Some of you who have been around on my blog since the start of the year will know that I started getting into manual photography (figuring out all the settings yourself rather than leaving your camera on auto the whole time) back in January. However, I’ve been interested in shooting photos of things that are happening on the streets for quite a while longer than that. I think this interest in street photography stemmed from travelling – coming into contact with ways of life so different to what I experience back home made me want to capture these moments on camera.
I’m still very much learning about shooting photos on the street, but I do feel like I’ve learnt a few things about street photography since I started getting into it. So today, in collaboration with Panasonic, I thought I’d share those tips with you all. I’ve been aware of Panasonic cameras for almost as long as I’ve been interested in photography – my dad has had several different models over the years and has always had great things to say about them. One he doesn’t have yet though is the recently released Lumix mirrorless camera, which is capable of shooting high quality images and videos in 4K. Sounds like it could be a great companion for shooting on the street!
But no matter what camera you have, there are several things that I think are important to take into account if you are looking to get into street photography. Here are my top six…
Privacy and Respect
The first one, and arguably the most important, is of course to know the boundaries of what you can and can’t shoot. This one is mainly common sense really – don’t shoot into any private spaces (through windows that aren’t public ones, into gardens, etc.) or take photos of anyone who makes it clear they’re not interested. Something I haven’t yet mastered is asking people’s permission to take their photo – some photographers insist this is good practice but many argue that it can ruin the ‘in the moment’ nature of street photography. But if someone seems upset with me pointing the camera their way I will stop. You don’t want your subjects to be uncomfortable!
Most of the time people are either indifferent or thrilled to be captured though.
So now you’ve gotten yourself over that initial hurdle, you’ve got to actually choose your subject. This is normally an easy one – someone who stands out in some way because of what they’re wearing or what they’re doing is a good place to start.
Or even just someone who is standing/sitting in the right place at the right time.
Once you’ve found someone to take a photo of, you’ve got to figure out how to capture them best. The rest of the considerations I mention below are all about working that out…
The distance between you and your subject can make a huge difference to the overall feel of your image when shooting street photography. Do you want to put space between you, to have various focal points in your image?
Or do you want to get up close and personal? The latter can be a lot harder to achieve, and definitely requires greater confidence, but it can look great if you can pull it off!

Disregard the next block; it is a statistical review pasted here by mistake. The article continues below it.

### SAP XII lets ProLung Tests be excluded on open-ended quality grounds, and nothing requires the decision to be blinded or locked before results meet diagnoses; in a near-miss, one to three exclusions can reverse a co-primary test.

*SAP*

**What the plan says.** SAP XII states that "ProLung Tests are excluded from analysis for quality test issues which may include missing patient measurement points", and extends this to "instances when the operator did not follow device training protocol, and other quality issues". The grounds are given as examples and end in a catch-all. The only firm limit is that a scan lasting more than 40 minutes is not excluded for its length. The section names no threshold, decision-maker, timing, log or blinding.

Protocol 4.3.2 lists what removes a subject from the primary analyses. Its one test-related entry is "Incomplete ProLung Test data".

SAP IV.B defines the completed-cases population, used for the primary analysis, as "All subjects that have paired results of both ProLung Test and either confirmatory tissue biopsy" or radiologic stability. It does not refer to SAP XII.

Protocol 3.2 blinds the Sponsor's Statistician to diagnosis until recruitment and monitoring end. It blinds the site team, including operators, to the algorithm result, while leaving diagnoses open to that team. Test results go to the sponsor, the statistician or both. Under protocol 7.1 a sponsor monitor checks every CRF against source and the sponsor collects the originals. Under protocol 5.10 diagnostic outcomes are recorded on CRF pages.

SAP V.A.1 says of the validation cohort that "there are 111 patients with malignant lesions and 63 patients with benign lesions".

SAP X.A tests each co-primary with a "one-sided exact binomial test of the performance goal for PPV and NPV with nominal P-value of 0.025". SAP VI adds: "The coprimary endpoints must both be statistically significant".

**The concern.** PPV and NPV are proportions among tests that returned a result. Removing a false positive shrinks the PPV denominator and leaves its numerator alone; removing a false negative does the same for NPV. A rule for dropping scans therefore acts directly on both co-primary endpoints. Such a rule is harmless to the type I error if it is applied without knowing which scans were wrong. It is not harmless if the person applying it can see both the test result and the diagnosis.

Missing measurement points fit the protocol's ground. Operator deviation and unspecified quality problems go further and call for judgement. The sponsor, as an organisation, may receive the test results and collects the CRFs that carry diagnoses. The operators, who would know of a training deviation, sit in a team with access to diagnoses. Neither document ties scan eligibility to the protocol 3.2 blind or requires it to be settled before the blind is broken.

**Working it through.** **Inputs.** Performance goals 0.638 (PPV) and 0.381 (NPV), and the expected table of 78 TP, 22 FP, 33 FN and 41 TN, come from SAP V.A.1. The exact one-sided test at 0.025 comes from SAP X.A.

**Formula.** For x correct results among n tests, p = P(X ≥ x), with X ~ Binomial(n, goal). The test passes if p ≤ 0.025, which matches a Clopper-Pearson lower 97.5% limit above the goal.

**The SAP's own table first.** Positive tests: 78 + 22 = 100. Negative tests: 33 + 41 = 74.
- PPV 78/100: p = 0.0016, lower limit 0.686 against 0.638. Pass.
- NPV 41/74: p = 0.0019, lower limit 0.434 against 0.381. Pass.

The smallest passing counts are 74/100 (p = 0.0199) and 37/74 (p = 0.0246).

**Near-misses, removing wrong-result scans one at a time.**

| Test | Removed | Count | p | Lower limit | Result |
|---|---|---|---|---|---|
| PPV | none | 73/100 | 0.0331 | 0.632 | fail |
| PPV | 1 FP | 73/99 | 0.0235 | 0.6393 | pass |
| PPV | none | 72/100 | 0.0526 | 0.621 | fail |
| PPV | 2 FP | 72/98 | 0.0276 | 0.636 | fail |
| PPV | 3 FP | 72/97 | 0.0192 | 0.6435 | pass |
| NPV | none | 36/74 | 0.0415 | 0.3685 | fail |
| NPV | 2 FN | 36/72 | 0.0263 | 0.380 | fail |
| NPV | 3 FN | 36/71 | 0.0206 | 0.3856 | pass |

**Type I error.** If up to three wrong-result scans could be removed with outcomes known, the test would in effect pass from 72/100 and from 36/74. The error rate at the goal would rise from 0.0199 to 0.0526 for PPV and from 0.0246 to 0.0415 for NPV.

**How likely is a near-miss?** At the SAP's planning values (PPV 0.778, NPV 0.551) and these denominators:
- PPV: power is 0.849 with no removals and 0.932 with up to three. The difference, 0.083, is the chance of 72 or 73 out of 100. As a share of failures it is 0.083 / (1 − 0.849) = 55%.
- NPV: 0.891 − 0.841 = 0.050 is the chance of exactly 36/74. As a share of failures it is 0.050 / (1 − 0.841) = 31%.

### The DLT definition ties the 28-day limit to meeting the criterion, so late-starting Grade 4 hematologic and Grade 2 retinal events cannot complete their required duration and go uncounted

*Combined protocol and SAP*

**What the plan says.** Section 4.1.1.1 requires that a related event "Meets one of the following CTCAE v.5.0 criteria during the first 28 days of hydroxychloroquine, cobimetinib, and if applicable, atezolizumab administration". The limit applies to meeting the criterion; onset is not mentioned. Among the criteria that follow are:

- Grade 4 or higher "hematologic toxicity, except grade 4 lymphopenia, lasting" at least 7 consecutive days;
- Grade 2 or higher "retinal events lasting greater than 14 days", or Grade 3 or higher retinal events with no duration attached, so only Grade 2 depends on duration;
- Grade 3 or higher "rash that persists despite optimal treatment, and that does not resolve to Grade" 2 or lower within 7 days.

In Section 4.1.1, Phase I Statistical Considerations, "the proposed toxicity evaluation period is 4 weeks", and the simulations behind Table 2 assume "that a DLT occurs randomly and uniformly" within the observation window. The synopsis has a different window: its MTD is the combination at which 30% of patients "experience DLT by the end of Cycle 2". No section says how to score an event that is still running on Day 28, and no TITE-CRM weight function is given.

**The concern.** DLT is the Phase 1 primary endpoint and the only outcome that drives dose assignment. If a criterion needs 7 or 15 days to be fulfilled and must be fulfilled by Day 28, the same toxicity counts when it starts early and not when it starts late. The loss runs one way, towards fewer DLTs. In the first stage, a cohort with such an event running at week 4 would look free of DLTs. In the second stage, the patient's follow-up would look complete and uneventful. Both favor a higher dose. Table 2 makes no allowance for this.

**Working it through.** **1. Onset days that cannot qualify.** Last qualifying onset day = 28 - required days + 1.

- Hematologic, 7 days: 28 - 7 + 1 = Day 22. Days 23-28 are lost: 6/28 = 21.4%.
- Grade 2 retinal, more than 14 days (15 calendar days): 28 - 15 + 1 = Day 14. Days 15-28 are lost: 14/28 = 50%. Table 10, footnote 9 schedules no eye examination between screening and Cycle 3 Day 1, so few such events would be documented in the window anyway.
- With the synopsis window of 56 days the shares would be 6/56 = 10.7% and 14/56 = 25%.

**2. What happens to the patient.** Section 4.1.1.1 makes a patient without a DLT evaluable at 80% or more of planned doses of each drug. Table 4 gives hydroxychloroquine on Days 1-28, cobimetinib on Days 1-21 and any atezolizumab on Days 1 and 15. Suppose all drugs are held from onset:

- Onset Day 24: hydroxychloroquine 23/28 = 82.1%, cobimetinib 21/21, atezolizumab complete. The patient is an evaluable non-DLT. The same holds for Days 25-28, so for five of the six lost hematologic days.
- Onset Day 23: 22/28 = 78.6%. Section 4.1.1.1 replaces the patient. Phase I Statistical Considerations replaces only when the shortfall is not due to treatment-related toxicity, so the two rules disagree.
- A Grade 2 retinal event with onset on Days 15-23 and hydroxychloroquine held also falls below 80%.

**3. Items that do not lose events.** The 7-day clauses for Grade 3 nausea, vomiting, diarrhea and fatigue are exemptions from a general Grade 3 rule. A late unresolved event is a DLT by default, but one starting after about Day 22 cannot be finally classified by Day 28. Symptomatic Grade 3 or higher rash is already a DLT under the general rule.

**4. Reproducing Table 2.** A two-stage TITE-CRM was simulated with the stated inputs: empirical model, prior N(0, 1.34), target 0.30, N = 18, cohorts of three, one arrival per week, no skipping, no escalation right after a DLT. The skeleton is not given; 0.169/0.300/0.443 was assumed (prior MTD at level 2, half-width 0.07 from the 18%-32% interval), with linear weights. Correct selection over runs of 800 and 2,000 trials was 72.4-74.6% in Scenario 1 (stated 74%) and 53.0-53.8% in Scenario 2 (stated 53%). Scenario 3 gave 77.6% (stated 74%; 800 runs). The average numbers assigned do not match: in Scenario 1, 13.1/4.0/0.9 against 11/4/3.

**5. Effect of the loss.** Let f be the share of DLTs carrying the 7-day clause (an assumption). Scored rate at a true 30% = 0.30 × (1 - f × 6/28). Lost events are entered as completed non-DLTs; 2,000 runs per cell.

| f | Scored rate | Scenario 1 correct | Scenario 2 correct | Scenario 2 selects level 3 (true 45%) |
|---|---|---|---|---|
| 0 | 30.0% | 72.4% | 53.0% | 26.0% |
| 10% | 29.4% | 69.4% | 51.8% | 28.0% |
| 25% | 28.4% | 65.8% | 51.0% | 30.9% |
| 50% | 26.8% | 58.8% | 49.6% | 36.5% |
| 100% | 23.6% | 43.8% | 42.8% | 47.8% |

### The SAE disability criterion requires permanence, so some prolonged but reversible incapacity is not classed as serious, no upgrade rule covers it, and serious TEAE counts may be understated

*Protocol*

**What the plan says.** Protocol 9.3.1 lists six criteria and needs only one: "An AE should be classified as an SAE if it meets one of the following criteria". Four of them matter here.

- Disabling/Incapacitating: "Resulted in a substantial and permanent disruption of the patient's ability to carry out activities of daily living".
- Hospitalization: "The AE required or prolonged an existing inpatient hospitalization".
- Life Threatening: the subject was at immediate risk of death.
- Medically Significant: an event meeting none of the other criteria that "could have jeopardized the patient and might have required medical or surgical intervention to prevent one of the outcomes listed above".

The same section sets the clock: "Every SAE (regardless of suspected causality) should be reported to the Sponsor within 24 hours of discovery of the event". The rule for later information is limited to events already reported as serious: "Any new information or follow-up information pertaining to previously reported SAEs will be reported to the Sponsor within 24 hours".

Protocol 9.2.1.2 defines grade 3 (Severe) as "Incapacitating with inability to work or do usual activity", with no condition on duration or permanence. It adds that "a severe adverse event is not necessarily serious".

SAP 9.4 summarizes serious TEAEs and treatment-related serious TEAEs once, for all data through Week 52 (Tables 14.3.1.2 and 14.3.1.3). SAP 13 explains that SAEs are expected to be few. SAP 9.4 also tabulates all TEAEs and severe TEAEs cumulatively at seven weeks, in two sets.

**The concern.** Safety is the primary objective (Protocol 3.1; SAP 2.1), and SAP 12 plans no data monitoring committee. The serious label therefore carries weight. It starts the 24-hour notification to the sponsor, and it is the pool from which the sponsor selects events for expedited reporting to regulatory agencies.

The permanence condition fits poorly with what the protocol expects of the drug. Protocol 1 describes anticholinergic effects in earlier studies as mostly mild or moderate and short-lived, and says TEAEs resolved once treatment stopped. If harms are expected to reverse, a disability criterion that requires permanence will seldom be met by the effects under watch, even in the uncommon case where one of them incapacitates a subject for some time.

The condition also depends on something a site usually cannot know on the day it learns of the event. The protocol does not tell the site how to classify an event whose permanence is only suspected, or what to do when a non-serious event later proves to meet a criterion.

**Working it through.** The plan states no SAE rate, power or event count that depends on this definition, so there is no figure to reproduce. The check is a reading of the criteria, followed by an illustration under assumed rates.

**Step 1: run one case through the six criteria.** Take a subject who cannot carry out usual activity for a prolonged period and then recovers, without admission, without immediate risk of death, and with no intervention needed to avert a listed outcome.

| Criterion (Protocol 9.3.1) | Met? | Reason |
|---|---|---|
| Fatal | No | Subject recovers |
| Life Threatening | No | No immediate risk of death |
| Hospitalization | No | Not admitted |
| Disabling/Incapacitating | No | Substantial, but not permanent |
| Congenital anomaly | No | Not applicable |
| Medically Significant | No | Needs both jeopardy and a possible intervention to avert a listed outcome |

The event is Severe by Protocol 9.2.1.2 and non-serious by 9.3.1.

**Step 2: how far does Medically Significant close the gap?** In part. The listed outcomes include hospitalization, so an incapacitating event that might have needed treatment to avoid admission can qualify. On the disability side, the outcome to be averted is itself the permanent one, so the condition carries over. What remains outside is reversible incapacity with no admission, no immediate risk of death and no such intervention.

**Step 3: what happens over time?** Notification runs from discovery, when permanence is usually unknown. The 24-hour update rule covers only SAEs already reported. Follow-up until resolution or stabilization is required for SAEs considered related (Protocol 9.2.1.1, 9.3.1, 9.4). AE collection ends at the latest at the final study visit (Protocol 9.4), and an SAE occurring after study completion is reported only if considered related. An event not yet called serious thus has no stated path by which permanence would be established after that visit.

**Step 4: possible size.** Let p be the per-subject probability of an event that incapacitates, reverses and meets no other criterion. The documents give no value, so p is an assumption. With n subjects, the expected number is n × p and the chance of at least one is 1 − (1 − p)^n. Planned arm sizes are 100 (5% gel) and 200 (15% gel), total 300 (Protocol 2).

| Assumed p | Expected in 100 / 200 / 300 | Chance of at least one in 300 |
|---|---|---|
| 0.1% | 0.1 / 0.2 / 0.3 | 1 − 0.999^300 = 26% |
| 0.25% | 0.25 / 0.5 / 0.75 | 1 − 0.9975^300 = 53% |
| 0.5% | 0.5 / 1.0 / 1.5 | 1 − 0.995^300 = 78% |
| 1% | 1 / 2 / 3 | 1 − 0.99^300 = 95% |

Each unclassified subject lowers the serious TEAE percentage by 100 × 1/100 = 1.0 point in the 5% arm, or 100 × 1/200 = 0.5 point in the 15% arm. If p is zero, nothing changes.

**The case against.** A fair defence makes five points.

This is one I really want to improve at. The way lighting is used in photos totally changes the mood, and shooting on the street offers up plenty of opportunity for capturing strong shadows.
I’m not sure I’ve taken many photos with great lighting yet, so instead I’ll share with you a couple of Instagram accounts whose lighting makes me drool. (Not literally.)
This is another one I’m trying to improve at. A desire to capture colour is probably the thing that got me into photography in the first place, and although colour exists all over the place, it can be challenging to capture it in a satisfying way.
I couldn’t write about colour in photography without mentioning my current favourite street photographer…
Last but definitely not least, framing. Particular framing is definitely noticeable in the screenshot of Joshua’s Instagram account above – all the images are quite cropped, taking out a lot of the context of the photo. This is a great technique because it makes the viewer curious to know more of the story. Think of it as holding something back to keep people engaged and wanting more. Don’t reveal everything, tantalise them!
Another great way to frame street photos is by creating more distance, like I mentioned before, in order to create a story bigger than the subject itself. In this way you can create more of a street scene, rather than simply intriguing portraits.
And so that concludes six considerations for street photography – I hope any beginners to this area of taking photos find this genuinely helpful.
I’ve started posting my attempts at street photography on my Instagram account @alysjournals, so if you’d like to follow along with my journey to hopefully improving my shots check that out!
If you’re already into street photography, chances are you have some different ideas about how you go about taking photos, so tell me what tips you have in the comments below…
Anf if you’re looking for tips for getting into manual photography, then you’re in luck as I have written a post all about that right here 🙂
This post is sponsored by Panasonic. All views are my own.
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